This is a fascinating example of Conrad Malte-Brun's 1836 map of Africa. The map covers the entire continent from the Mediterranean Sea to Cape Colony and from the Atlantic Ocean to Madagascar and the Seychelles Islands in the Indian Ocean. An interesting map issued just as most of the earth's non-Polar shores were finally explored. Inland though, much remained unknown. The present map exhibits various speculations regarding the unexplored interior of Africa. The course of the White Nile shown here is speculative at a best, neither Mt. Kenya nor Mt. Kilimanjaro are shown, the apocryphal Mountains of the Moon stretch across the continent, and what may be some sort of Proto-Lake Victoria is identified here as Lac Ouiffua.
At the time this map was made, the slave trade, thriving since the 5th century was rapidly diminishing due to decreased demand for slaves in the New World, the British outlawing of slavery in 1808, and subsequent diplomatic efforts including treaties with over 50 African rulers outlawing the practice. Many African economies adapted by shifting to the export of mineral and agricultural resources, which led to the european scramble for territory, occupying most of the continent by the end of the 19th century. europe's colonial interests in Africa haphazardly carved up the continent into unnatural territories, often forcing historic enemies into close proximity and leading to social problems that remain to this day.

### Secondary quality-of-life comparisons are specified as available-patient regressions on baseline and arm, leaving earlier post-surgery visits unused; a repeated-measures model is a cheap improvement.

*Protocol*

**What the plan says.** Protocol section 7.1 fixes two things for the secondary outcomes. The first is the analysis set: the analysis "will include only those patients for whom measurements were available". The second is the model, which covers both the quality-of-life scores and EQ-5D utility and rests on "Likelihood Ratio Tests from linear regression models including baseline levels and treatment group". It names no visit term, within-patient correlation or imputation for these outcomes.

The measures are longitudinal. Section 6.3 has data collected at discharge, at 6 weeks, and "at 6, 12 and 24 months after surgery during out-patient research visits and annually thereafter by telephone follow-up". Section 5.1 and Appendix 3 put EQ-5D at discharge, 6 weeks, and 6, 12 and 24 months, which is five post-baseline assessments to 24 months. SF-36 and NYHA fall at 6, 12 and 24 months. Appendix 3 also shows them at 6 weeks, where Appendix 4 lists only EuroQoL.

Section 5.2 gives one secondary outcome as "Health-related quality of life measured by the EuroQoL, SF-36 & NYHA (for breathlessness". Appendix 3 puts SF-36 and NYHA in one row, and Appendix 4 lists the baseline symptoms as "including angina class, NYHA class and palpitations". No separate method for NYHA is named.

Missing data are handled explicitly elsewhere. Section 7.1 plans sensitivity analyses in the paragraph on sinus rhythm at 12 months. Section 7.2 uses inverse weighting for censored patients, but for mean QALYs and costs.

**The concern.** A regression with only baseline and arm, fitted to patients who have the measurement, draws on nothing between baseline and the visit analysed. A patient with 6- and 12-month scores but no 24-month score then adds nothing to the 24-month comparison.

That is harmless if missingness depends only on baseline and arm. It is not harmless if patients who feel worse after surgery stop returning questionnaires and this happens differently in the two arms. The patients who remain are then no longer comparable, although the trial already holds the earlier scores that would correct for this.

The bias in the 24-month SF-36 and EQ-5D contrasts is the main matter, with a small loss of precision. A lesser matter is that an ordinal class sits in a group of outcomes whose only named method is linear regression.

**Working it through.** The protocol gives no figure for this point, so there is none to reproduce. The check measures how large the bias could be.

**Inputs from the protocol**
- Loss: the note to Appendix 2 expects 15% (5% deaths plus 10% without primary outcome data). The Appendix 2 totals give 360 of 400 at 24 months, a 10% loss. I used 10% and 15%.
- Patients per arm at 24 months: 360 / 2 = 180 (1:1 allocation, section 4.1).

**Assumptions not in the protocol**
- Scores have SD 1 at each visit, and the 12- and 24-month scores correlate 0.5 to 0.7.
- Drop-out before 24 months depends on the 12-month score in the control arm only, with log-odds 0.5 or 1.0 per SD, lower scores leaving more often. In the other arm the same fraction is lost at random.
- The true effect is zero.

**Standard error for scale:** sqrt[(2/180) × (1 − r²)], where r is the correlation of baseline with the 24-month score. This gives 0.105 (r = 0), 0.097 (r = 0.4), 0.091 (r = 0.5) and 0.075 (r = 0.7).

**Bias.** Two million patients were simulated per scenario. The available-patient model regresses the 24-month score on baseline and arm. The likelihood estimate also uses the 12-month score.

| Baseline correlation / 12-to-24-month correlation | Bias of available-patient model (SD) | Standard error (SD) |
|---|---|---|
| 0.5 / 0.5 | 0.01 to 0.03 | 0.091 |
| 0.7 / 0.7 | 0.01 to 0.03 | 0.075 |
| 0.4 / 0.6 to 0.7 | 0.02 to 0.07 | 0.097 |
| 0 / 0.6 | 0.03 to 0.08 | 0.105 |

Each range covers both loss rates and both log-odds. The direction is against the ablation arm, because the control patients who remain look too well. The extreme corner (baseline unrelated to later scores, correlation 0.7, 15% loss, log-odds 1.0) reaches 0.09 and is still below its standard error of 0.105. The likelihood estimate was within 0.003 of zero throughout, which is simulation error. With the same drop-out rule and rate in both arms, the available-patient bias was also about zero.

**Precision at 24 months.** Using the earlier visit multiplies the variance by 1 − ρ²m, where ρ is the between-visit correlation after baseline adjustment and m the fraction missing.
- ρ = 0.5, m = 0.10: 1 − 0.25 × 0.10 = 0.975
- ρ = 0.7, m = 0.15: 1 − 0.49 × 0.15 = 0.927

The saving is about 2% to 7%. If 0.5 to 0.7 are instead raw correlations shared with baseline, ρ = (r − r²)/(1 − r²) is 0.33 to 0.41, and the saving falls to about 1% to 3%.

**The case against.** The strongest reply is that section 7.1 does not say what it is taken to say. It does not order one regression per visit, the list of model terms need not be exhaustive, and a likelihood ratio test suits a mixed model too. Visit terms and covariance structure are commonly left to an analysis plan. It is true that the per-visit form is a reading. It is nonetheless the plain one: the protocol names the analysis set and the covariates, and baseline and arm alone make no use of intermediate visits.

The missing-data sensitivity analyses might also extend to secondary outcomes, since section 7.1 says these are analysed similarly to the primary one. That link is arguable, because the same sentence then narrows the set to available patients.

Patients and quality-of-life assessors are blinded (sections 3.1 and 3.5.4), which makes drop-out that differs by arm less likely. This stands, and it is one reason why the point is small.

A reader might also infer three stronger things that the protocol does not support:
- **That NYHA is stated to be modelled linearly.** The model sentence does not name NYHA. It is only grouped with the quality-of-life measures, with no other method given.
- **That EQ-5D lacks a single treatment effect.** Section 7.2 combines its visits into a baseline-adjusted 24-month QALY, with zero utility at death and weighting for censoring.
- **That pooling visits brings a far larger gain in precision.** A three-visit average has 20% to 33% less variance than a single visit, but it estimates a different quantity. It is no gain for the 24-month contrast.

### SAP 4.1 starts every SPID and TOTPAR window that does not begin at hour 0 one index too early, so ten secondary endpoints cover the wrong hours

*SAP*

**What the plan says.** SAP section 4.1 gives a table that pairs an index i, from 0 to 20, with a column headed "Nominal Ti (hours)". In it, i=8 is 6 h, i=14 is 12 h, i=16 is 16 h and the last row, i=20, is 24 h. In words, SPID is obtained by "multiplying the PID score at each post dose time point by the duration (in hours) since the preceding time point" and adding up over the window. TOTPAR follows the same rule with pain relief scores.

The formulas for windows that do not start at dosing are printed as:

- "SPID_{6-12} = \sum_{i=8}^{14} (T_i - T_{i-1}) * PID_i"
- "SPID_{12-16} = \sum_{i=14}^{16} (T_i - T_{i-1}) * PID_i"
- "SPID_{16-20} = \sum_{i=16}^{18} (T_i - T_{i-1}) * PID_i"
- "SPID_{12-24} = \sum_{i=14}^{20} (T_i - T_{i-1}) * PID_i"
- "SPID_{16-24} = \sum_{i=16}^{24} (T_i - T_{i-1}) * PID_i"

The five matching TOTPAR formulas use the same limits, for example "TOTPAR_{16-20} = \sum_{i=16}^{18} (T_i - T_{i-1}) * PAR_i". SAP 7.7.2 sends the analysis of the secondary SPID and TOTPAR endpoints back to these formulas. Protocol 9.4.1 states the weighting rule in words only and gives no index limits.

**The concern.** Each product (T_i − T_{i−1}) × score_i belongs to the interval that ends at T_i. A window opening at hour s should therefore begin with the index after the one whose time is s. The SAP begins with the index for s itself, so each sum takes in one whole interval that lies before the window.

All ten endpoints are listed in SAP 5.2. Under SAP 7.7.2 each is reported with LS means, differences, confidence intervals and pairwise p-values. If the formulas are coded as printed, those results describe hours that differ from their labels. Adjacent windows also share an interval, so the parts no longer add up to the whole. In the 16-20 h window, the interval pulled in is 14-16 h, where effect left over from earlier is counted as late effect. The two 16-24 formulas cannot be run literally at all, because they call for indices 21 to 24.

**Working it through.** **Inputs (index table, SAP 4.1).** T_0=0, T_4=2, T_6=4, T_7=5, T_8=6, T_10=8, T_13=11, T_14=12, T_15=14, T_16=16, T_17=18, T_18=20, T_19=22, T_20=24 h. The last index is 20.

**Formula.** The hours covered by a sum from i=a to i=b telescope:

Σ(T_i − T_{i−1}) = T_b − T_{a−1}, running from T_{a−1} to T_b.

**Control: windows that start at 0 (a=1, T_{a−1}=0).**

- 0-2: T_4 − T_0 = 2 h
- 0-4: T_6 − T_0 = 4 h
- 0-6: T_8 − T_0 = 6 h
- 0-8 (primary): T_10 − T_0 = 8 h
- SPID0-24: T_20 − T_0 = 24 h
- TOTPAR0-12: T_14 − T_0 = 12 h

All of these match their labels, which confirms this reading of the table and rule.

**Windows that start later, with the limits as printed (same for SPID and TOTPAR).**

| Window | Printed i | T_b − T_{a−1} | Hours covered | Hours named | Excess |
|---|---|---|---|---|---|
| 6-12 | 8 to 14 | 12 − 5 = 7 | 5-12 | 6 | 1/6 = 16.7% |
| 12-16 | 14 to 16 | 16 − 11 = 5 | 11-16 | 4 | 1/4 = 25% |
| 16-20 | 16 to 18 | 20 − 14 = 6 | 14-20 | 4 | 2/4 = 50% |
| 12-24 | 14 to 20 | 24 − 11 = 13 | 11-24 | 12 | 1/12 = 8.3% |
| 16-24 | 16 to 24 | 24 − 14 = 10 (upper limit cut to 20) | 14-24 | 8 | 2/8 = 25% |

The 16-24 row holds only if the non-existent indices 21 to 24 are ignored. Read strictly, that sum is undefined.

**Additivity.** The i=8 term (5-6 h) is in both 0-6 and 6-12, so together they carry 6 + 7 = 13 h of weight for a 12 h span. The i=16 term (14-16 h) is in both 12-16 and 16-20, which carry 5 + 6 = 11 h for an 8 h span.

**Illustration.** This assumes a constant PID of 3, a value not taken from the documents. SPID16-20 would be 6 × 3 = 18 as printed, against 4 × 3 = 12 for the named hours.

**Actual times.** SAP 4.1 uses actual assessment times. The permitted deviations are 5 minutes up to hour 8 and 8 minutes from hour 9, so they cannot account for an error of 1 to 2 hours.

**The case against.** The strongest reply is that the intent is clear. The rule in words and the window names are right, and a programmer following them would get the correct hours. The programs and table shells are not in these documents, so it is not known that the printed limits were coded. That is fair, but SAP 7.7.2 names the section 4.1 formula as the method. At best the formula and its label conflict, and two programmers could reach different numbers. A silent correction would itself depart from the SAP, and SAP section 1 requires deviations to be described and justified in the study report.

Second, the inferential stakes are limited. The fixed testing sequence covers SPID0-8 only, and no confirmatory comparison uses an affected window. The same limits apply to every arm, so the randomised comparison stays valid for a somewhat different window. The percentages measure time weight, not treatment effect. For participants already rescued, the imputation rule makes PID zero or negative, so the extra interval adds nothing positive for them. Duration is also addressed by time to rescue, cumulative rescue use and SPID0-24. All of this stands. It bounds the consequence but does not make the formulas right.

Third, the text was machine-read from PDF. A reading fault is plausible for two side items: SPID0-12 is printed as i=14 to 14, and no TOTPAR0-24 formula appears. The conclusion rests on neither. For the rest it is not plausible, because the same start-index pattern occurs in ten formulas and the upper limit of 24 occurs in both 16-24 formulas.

Various important rivers, islands, lakes, mountains, cities and other topographical details are noted with relief shown by hachures. The map is color coded according to countries and territories. This map was issued as plate no. 56 in Conrad Malte-Brun's 1837 Atlas Complet du Precis de la Geographie Universelle.
Conrad Malte-Brun (August 12, 1755 - December 14, 1826) was an important late 18th and early 19th century Danish / French cartographer and revolutionary. Conrad was born in Thisted, Denmark. His parents encouraged him to a career in the Church, but he instead enrolled in the University of Copenhagen. In the liberal hall of academia Conrad became an ardent supporter of of the French Revolution and the ideals of a free press. Despite the harsh censorship laws of crown prince Frederick VI, Malte-Brun published numerous pamphlets criticizing the Danish government. He was finally charged with defying censorship laws in 1799 and forced to flee to Sweden and ultimately France. Along with colleague Edme Mentelle, Malte-Brun published his first cartographic work, the Géographie mathématique, physique et politique de toutes les parties du monde (6 vols., published between 1803 and 1807). Conrad went on to found Les Annales des Voyages (in 1807) and Les Annales des Voyages, de la Géographie et de l'Histoire (in 1819). He also founded the Paris Société de Géographie . In time, Conrad Malte-Brun became known as one of the finest French cartographers of his time. His son Victor Adolphe Malte-Brun (1816 - July 13, 1889) followed in his footsteps, republishing many of Conrad's original 18th century maps as well as producing numerous maps of his own. The Malte-Brun firm operated well into the 1880s.
Malte-Brun, Atlas Complet du Precis de la Geographie Universelle, (Paris) 1837.
Very good. Original centerfold. Blank on verso.
Rumsey 0458.057 (1834 edition). Phillips (Atlases) 6079.